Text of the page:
Bethesda Inc. Awards $3.2 Million Grant to Improve Health Outcomes for Infants and Moms

Cincinnati, OH ---  Bethesda Inc. announced today it has made a $3.2 million, three-year grant intended to dramatically reduce the number of premature births, a major contributor to  infant mortality.  Moms and their families will guide the work through the combined efforts of Cincinnati Children’s, Every Child Succeeds and TriHealth.  Cincinnati Children’s will provide additional funding for the program.

“The need is urgent,” said James Pearce, Bethesda Inc. board chairman. “Hamilton County has an infant mortality rate more than 60 percent higher than the national average.  We believe this innovative approach, in conjunction with other programs to reduce infant mortality now underway in the County and statewide, can result in healthier babies." 

“Babies at the greatest risk of dying are those born the earliest – the tiny, tiny babies,” said Jim Greenberg, M.D., and co-director of the Perinatal Institute at Cincinnati Children’s.  “If we can extend the time of their birth by just a week, it makes a big difference.”

The plan, now being developed, seeks to transform how women and infants receive health and social care – improving infants’ chances for a healthy term and first six months of life. Since moms are helping to develop the model, it has the potential to break down barriers that keep pregnant women and new moms from getting needed care.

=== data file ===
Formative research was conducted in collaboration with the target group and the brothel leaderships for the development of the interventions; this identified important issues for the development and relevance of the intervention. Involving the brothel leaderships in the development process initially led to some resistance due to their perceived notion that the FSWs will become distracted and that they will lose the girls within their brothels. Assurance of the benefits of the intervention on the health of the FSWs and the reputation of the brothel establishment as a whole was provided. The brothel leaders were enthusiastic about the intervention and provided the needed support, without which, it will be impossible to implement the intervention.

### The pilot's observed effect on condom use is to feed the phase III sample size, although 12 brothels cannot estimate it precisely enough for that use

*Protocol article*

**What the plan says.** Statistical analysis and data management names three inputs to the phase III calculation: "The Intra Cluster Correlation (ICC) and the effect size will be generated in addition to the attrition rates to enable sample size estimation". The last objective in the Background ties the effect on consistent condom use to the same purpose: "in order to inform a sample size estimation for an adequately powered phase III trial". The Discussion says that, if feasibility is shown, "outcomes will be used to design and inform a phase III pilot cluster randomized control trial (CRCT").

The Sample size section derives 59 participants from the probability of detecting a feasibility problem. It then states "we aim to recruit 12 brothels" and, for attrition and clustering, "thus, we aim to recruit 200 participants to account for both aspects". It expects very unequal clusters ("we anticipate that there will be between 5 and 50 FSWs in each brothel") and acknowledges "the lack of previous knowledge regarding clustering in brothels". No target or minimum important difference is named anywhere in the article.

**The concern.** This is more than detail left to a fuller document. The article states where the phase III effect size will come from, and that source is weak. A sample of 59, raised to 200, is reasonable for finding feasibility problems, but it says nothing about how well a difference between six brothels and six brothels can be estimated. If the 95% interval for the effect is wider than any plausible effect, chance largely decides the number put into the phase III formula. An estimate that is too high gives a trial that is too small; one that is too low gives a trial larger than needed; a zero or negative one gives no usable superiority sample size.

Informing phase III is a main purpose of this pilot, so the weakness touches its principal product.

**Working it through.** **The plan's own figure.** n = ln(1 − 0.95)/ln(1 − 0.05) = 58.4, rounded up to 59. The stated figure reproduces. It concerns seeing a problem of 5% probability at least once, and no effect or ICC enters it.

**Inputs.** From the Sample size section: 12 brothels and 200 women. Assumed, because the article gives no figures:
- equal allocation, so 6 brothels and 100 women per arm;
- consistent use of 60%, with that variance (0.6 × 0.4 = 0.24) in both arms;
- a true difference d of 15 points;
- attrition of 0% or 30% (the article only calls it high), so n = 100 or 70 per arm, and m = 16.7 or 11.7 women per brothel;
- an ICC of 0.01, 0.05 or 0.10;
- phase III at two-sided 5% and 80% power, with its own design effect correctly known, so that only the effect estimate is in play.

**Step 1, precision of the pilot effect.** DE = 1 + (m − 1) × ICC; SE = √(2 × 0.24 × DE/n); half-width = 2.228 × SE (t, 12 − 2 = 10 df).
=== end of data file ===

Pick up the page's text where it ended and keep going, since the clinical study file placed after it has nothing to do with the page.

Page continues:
“Our work will be developed hand-in-hand with moms,” said Judith Van Ginkel, president, ECS.  “Their voices and needs are the driving force in the program. Our vision is to create a seamless, community-based system for pregnant women and infants to receive health and social care.” 

Key Program Features


  • The program addresses unmet community needs through filling gaps in pre- and post-natal care by:
  • Better identification and screening of pregnant women with higher risk for premature birth.
  • Using research to map moms’ journeys from pregnancy through the first six months of their babies’ lives.
  • Linking previously unconnected health and social services.
  • Creating a community-based support network to encourage healthy behaviors that lower the risk of prematurity – a key factor contributing to infant mortality.  
  • A key is to build trust in health care and community services available to moms and their families.


“The more we set aside our assumptions, the better we can encourage moms to be frank with us,” said Michael Marcotte, M.D., maternal fetal medicine specialist at TriHealth’s Good Samaritan Hospital.  “So often in health care, the health care team decides.  Now, we’re creating a much more trusting environment for women and families, where we listen first to what they want and what they believe will work for them.”

The effort is expected to reduce premature births and enhance infant care, with goals that include reducing emergency department visits and saving significant healthcare costs locally. The plan is then to offer the program model to communities outside Cincinnati.